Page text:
The story itself is told out-of-order, but if you follow it closely enough, you can tell when the narrative shifts between the time lines and not lose track of where the story is at the moment. Having said that, there is a moment at the beginning of the book in which the pacing of the story seems lackluster and boggled down by all of these time periods, but after the 'second day', everything manages to streamline into one coherent piece and becomes less heady of a thing to keep track of. The book has two main characters, two dual stories, those of Detective Tom Jensen and Gary Ridgway, and the fact that Jeff Jensen can tell both stories without any of them being overwhelmed by the other is simply amazing. Jensen could have easily raised his father to the level of a saint, but chose to show his father as he truly is: a human being, face-to-face with an inhuman human being whose crimes cannot be understood by any normal rationale. By the end of the book, I swear, I just wanted to hug Tom Jensen and tell him how awesome he is because he really, truly is awesome. If any reader can read his story and not have some sort of emotional reaction, well, I just don't want to know.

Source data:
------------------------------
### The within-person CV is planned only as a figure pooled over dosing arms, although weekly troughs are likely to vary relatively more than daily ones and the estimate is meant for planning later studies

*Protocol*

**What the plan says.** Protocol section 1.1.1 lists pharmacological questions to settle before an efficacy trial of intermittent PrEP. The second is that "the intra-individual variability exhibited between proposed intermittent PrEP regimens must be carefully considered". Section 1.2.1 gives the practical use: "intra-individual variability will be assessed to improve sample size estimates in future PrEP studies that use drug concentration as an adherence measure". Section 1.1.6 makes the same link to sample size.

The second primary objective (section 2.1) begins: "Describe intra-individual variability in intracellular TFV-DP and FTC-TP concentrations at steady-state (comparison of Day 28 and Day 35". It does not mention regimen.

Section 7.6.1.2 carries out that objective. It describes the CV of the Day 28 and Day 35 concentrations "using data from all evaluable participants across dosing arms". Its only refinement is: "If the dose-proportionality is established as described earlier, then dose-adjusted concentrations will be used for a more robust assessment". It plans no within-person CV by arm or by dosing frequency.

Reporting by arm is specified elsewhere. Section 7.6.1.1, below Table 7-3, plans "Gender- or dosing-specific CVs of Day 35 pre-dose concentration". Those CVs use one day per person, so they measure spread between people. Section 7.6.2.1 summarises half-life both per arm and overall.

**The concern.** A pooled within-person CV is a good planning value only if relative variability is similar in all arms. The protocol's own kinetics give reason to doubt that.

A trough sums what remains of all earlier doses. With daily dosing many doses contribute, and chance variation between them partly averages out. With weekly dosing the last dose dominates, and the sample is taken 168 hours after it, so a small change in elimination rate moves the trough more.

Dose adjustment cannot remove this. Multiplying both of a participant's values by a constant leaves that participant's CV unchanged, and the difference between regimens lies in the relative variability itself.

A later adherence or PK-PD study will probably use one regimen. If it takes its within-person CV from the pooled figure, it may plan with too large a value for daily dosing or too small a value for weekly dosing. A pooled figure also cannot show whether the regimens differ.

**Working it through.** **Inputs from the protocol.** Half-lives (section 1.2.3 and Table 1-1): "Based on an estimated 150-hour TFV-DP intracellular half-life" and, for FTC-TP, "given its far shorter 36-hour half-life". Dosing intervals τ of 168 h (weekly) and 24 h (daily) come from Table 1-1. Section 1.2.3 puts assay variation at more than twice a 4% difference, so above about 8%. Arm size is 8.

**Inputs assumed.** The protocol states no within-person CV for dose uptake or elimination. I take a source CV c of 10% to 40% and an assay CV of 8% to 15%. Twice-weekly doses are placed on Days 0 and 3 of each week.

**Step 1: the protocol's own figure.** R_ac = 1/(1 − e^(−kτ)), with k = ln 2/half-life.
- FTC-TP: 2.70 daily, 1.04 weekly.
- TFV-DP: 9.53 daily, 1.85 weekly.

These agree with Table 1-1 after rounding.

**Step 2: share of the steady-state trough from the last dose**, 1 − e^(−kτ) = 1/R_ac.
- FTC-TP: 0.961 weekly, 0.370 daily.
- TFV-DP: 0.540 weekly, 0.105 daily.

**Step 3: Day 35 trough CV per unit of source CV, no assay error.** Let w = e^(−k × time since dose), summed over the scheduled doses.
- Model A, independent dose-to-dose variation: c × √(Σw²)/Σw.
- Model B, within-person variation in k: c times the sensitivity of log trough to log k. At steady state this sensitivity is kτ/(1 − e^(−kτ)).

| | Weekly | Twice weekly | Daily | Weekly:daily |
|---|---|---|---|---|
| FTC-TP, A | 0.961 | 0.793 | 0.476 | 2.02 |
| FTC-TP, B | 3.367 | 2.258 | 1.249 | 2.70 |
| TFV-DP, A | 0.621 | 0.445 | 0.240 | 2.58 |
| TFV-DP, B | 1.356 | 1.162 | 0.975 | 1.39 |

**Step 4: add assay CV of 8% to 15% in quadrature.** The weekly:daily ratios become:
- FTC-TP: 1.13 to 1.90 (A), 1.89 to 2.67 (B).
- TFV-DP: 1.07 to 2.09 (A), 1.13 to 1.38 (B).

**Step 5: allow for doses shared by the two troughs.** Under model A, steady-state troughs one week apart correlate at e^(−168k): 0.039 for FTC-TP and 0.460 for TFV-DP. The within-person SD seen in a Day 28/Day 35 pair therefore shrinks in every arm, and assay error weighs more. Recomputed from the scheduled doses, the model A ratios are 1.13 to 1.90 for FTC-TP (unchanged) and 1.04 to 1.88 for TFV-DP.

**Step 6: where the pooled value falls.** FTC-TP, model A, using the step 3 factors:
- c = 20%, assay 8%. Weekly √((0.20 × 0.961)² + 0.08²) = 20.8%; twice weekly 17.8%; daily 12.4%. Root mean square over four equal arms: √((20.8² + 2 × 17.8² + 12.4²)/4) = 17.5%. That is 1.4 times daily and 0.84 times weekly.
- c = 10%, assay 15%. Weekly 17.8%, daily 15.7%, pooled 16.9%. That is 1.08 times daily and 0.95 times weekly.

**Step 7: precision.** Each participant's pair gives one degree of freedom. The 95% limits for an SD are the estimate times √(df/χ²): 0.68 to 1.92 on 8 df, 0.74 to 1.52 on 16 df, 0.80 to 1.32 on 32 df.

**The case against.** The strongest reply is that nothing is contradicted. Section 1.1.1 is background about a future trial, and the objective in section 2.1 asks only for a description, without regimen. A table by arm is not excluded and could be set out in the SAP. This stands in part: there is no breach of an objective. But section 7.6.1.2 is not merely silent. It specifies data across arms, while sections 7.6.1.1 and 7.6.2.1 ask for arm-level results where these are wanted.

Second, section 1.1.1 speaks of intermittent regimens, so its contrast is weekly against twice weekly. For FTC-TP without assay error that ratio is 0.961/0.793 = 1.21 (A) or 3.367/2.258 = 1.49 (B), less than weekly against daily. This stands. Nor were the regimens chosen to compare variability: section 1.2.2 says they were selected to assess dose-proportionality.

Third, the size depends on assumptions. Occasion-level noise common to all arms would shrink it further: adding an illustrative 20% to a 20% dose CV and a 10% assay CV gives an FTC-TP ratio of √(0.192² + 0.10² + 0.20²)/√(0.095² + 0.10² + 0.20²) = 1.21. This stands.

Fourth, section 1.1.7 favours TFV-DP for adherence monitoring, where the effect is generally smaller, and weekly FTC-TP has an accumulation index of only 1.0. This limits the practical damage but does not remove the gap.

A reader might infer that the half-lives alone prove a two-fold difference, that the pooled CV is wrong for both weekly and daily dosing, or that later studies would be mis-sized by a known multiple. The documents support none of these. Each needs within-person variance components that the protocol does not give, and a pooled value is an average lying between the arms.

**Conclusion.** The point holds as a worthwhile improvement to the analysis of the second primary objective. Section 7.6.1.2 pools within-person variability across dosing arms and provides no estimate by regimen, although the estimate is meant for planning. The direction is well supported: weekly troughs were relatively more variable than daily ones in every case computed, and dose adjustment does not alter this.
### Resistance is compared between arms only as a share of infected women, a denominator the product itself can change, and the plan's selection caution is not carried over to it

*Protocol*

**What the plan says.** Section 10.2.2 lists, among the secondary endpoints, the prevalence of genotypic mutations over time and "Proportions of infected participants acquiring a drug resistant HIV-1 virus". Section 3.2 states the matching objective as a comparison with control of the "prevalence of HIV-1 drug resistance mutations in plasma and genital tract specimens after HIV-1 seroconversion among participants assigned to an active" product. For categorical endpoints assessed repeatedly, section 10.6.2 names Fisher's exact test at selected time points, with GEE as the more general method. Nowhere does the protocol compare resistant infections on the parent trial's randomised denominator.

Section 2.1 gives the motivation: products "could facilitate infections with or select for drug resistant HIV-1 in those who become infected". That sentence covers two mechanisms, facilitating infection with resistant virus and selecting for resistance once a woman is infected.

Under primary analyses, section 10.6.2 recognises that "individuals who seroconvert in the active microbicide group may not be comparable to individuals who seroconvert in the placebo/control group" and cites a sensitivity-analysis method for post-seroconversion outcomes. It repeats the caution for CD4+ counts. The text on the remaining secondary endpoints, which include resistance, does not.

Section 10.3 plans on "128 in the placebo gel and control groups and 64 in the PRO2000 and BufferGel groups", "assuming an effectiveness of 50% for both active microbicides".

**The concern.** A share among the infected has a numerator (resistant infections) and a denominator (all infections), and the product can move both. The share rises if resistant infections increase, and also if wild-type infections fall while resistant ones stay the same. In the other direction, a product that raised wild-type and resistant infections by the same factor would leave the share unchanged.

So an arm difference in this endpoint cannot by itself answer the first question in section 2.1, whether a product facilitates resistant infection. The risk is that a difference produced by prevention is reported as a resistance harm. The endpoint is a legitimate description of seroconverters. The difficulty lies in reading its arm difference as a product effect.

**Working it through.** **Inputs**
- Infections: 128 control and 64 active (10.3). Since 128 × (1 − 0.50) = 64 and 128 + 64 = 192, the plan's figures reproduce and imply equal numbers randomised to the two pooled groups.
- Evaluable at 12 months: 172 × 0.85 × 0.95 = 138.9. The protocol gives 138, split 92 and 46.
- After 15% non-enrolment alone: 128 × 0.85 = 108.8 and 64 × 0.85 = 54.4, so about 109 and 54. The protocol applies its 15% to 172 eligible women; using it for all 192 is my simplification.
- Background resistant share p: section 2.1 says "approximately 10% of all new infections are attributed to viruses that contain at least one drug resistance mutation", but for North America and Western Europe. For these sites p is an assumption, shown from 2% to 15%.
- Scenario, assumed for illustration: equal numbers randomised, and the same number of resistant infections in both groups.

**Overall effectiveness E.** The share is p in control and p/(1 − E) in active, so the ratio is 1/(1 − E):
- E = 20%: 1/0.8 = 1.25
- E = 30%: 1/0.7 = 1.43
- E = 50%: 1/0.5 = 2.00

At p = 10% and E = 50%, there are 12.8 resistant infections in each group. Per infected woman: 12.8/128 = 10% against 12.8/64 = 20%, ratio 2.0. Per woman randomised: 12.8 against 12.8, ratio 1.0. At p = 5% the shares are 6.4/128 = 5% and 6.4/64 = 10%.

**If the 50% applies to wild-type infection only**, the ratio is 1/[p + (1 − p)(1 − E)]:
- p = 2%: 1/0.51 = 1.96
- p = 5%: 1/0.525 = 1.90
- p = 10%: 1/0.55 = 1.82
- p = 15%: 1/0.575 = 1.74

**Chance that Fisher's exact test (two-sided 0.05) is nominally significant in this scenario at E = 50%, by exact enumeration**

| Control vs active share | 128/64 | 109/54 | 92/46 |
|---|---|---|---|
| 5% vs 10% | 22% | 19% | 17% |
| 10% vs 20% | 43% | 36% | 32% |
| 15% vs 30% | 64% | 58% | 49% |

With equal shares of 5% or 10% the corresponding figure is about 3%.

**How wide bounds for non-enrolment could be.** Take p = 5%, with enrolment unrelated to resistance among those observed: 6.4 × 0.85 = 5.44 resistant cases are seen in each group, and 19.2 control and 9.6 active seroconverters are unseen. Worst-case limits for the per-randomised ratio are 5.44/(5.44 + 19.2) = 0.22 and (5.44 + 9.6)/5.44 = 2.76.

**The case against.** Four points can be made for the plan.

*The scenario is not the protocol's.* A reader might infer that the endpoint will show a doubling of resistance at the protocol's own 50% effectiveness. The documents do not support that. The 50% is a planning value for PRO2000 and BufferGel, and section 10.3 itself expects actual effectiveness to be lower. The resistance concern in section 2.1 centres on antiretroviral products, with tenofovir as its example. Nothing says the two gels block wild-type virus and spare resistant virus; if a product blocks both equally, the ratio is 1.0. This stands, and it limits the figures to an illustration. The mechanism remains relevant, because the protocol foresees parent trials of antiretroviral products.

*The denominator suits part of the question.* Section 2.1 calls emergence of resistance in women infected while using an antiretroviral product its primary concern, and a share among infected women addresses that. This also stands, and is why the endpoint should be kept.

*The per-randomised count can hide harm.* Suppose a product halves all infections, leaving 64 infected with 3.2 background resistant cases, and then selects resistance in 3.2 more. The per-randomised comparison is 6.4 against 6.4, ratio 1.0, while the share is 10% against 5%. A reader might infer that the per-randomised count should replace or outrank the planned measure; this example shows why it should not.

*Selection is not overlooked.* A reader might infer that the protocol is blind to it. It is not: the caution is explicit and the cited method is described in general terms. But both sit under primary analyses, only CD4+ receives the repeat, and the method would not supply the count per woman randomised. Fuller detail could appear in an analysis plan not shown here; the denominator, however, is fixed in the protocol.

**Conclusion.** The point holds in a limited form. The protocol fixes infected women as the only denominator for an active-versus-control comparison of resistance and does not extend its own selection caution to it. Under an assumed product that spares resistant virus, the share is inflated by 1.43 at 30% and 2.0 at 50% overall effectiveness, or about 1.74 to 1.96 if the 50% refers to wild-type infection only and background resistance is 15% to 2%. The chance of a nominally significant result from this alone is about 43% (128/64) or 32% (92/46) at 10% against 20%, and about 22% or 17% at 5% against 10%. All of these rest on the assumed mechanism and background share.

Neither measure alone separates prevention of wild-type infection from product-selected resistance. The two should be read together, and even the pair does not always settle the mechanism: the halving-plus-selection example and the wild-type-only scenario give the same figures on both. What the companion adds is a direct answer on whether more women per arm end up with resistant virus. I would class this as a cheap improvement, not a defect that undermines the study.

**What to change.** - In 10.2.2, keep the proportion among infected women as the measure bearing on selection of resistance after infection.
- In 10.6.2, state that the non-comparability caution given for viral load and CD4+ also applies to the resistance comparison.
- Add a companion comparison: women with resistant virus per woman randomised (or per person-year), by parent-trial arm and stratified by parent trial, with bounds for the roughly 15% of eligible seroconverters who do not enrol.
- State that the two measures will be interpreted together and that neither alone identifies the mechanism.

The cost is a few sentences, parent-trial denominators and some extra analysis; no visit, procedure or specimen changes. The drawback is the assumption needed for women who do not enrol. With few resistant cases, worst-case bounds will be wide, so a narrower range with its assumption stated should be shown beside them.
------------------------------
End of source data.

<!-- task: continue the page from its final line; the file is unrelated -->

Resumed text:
What separates Green River Killer: A True Detective Story from many of its contemporaries is that the real questions posed never get answered; mainly, the question of why Gary Ridgway killed all the women he did never receives an explanation. It was just something he needed to do. Not only does Ridgway never answer for why he did the terrible things he does, the case never actually closes even after the man is in jail; Ridgway keeps telling police he knows where more bodies are buried. Detective Jensen still works in the cold case department, intent on making sure as many people as possible get to know the truth about their loved ones, even when it hurts. And this how the story ends, with people going on with their lives in the wake of one man's horrific actions, from the victim's families to the detectives who worked on the case from the beginning, no easy answers for anyone. And Gary Ridgway sits in his prison cell where he will spend the rest of his life, making the occasional call to his lawyer about yet another place where he may have buried bodies, another possibility of finding even more women dead in the ground.
But Green River Killer: A True Detective Story does not end on this note, because to be honest that is a depressing note to end on, even with a true crime novel. No, it ends of a note of hope. It ends with a second wedding in beautiful Maui, with a man coming home to his wife and saying he's trying. And in a world where men like Ridgway still live, unchecked, this isn’t a bad way to end. This graphic novel is a must read for anyone with a fascination of how investigations work and how they affect the people involved, as well as for those who remembers the Green River Killer case and is still looking for some sort of explanation as to why it happened. A brilliant, deeply impassioned account of a surreal set of crimes that simply can’t be ignored.
An electronic galley copy of this work was provided by the publisher for reviewing purposes.